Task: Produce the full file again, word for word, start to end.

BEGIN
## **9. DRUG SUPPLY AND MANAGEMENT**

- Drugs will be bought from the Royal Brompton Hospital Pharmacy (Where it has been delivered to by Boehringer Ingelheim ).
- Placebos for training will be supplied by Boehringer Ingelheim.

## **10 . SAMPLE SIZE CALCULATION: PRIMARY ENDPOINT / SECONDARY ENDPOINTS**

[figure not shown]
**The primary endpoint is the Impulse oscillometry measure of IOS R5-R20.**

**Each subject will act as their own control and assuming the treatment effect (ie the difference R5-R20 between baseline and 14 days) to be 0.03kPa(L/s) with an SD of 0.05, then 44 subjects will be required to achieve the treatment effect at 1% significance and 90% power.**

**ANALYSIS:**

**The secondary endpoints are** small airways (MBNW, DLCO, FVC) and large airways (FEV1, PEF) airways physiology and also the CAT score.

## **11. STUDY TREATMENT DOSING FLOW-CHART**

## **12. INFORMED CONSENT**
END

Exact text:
## **9. DRUG SUPPLY AND MANAGEMENT**

- Drugs will be bought from the Royal Brompton Hospital Pharmacy (Where it has been delivered to by Boehringer Ingelheim ).
- Placebos for training will be supplied by Boehringer Ingelheim.

## **10 . SAMPLE SIZE CALCULATION: PRIMARY ENDPOINT / SECONDARY ENDPOINTS**

[figure not shown]
**The primary endpoint is the Impulse oscillometry measure of IOS R5-R20.**

**Each subject will act as their own control and assuming the treatment effect (ie the difference R5-R20 between baseline and 14 days) to be 0.03kPa(L/s) with an SD of 0.05, then 44 subjects will be required to achieve the treatment effect at 1% significance and 90% power.**

**ANALYSIS:**

**The secondary endpoints are** small airways (MBNW, DLCO, FVC) and large airways (FEV1, PEF) airways physiology and also the CAT score.

## **11. STUDY TREATMENT DOSING FLOW-CHART**

## **12. INFORMED CONSENT**